Apple today filed for a US patent on a “bi-stable spring with flexible display,” which looks awfully like a watch. We already knew the company has a team of 100 people working on a so-called iWatch, so the patent application deserves a little more credence than we might ordinarily give it. And with Google this week more aggressively marketing its augmented-reality eyewear, Google Glass, wearable computing is starting to look like more than a fad.
But speaking of fads: Particularly notable in Apple’s patent filing is how the company imagines affixing the watch to one’s wrist, explaining in somewhat tortured legalese what any American who grew up in the late 1980s or early 1990s would understand in an instant (emphasis ours):
Bi-stable springs have two equilibrium positions. This allows a device with a bi-stable spring to assume two distinct configurations. The most recent widespread use of such a device was the slap bracelet, also called the slap wrap. The slap bracelet consists of layered flexible steel bands sealed within a fabric cover. Typical slap bracelets are roughly one inch in width by nine inches in length. In a first equilibrium position they can be flat. The second equilibrium is typically reached by slapping the flat embodiment across the wrist, at which point the bracelet curls around the wrist and stays relatively secure in a roughly circular position.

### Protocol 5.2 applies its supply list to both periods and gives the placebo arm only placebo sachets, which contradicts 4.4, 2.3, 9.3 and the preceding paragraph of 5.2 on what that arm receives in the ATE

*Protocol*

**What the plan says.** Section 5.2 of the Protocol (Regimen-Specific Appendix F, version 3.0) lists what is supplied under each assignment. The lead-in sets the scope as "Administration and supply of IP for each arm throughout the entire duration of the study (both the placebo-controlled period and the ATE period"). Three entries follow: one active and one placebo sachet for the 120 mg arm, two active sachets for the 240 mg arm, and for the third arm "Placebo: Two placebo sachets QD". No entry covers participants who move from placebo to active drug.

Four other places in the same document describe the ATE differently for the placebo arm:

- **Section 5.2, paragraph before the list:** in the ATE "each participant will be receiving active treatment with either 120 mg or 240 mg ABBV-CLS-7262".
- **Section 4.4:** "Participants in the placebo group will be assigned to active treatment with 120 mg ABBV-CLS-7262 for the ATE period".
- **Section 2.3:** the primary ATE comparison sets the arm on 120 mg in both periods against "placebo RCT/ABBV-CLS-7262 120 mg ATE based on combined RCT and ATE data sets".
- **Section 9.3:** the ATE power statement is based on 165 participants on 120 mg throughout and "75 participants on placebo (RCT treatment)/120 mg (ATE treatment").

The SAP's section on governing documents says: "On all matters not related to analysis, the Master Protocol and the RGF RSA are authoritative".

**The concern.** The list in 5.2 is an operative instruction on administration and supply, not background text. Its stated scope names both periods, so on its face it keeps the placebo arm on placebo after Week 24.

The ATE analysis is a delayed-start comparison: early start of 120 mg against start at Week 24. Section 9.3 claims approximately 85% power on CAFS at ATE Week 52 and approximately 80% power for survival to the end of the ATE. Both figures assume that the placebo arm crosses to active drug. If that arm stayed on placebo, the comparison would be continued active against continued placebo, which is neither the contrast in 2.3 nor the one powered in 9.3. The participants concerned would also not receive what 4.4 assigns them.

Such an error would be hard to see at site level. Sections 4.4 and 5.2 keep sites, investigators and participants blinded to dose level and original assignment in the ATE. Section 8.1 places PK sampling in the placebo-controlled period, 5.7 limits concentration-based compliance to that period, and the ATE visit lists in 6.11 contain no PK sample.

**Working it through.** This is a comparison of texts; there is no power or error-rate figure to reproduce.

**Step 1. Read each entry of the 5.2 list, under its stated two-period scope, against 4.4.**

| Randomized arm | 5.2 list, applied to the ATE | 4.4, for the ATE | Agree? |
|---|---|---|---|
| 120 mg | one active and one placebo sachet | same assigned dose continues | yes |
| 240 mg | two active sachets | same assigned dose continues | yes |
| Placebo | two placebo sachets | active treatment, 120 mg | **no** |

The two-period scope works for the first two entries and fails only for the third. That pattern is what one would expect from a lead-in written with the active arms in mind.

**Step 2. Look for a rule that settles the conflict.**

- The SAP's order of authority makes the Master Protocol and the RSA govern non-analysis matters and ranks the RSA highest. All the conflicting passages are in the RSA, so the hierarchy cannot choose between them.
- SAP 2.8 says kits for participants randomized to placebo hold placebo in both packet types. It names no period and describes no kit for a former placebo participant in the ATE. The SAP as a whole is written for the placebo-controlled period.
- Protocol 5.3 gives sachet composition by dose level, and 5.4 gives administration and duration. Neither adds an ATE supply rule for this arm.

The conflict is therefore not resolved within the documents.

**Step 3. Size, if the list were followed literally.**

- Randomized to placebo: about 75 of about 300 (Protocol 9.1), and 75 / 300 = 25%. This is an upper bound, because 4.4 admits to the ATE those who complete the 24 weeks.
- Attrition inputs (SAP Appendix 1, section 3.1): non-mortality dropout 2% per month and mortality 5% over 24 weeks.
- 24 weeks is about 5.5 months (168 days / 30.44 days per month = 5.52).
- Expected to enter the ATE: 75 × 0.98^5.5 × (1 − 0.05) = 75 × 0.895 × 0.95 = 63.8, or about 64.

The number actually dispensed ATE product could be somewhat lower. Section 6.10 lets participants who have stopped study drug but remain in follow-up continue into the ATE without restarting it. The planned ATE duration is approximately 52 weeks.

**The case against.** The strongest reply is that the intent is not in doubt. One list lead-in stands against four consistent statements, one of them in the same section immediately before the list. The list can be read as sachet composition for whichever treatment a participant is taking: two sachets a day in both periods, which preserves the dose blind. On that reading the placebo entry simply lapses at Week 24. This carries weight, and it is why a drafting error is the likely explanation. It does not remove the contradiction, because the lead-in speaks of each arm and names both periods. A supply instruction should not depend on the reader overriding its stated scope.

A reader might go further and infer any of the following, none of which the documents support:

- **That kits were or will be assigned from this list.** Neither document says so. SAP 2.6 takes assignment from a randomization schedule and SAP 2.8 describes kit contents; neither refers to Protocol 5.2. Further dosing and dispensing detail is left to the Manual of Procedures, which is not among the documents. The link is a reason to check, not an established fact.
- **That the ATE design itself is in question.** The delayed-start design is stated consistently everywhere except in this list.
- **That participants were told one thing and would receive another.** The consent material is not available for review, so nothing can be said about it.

Yes, the slap bracelet is back.
Slap bracelets, originally known as Slap Wraps, were invented in 1983 by Stuart Anders, a high-school teacher in Sun Prairie, Wisconsin. They quickly became a craze among American children, followed inevitably by hysteria over concern that the bracelets might bruise or slice people’s wrists. Slap bracelets were so awesome on account of being cheap, expressive, and fun. Most importantly, slapping the bracelet onto your wrist was addictive—and, it turned out, not particularly dangerous. Main Street Toy, which held the patent on the original Slap Wraps, sold 4 million of them in 1990.
The slap bracelet style of watch has been proposed before, but it’s difficult to create a bendable display that would nonetheless be durable enough for daily use. (Griffin Technology sells a watch band that functions like a slap bracelet with an iPad Nano as the watch face.) A truly bendable display could be Apple’s breakthrough if the iWatch ever comes to market.
In the meantime, perhaps Apple’s interest in the slap bracelet will lead to a retro resurgence for the toy, proving wrong its inventor, Anders, who once told the New York Times: “I’d like to think Slap Wraps will last 30 years, but I know it won’t. I hope to be somewhere between Pet Rocks and the Hula Hoop.”
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